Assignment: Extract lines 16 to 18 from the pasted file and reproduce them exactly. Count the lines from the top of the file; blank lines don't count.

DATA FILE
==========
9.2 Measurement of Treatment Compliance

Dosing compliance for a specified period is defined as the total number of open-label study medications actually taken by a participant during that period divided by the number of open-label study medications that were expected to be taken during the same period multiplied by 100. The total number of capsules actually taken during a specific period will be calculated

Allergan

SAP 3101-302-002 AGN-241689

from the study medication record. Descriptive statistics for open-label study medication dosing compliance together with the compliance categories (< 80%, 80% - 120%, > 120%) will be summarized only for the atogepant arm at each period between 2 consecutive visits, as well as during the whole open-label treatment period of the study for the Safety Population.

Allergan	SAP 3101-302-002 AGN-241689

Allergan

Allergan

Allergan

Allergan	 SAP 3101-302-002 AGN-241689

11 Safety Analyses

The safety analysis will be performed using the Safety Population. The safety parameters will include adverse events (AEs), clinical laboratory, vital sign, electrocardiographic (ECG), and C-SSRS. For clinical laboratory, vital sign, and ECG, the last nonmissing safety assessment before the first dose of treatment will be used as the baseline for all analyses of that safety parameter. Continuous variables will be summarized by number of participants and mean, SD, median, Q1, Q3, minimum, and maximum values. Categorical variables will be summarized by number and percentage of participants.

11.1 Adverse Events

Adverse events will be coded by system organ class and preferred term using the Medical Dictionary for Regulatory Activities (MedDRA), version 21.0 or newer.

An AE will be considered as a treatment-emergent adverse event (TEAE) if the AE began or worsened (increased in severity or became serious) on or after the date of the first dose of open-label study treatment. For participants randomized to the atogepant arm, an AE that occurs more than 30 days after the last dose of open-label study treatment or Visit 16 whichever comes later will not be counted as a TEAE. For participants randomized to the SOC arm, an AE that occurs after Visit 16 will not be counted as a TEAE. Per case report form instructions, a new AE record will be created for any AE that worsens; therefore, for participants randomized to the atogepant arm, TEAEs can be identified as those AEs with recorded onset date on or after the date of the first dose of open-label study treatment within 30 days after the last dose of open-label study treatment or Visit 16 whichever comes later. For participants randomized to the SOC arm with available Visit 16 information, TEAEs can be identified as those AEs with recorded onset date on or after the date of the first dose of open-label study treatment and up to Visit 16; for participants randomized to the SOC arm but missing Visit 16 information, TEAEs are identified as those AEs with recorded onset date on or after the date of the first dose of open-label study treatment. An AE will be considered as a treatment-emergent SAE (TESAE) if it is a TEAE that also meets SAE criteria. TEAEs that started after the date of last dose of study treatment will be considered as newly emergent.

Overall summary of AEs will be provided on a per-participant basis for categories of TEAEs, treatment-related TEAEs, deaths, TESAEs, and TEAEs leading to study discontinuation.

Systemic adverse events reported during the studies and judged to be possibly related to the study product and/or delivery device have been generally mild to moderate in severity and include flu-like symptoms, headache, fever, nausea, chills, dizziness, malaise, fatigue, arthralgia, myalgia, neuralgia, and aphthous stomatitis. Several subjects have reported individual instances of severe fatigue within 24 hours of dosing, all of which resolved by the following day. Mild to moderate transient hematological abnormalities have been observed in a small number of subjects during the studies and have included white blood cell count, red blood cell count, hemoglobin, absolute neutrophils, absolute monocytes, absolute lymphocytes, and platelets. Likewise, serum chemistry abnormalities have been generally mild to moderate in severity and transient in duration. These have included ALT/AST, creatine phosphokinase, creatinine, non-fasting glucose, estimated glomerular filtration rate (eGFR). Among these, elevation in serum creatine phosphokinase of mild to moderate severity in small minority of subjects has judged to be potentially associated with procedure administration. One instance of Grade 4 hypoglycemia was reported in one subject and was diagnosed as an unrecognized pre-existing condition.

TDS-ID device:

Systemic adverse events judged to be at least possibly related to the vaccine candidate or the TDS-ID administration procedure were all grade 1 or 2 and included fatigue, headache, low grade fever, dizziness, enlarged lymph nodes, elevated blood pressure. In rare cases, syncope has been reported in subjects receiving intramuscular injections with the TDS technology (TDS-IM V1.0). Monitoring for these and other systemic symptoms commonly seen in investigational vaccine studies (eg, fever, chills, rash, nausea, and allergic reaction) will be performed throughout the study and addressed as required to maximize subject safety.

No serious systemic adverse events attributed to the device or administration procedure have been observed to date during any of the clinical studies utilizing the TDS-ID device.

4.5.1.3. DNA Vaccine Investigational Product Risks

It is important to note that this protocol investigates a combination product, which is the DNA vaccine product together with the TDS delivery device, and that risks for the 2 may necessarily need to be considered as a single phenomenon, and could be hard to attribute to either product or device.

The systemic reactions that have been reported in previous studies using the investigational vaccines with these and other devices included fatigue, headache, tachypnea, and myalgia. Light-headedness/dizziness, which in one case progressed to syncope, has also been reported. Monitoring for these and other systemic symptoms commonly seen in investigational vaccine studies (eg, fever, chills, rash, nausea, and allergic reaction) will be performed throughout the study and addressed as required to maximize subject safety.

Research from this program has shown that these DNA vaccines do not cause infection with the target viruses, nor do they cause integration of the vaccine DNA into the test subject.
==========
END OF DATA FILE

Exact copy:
Overall summary of AEs will be provided on a per-participant basis for categories of TEAEs, treatment-related TEAEs, deaths, TESAEs, and TEAEs leading to study discontinuation.

Systemic adverse events reported during the studies and judged to be possibly related to the study product and/or delivery device have been generally mild to moderate in severity and include flu-like symptoms, headache, fever, nausea, chills, dizziness, malaise, fatigue, arthralgia, myalgia, neuralgia, and aphthous stomatitis. Several subjects have reported individual instances of severe fatigue within 24 hours of dosing, all of which resolved by the following day. Mild to moderate transient hematological abnormalities have been observed in a small number of subjects during the studies and have included white blood cell count, red blood cell count, hemoglobin, absolute neutrophils, absolute monocytes, absolute lymphocytes, and platelets. Likewise, serum chemistry abnormalities have been generally mild to moderate in severity and transient in duration. These have included ALT/AST, creatine phosphokinase, creatinine, non-fasting glucose, estimated glomerular filtration rate (eGFR). Among these, elevation in serum creatine phosphokinase of mild to moderate severity in small minority of subjects has judged to be potentially associated with procedure administration. One instance of Grade 4 hypoglycemia was reported in one subject and was diagnosed as an unrecognized pre-existing condition.

TDS-ID device: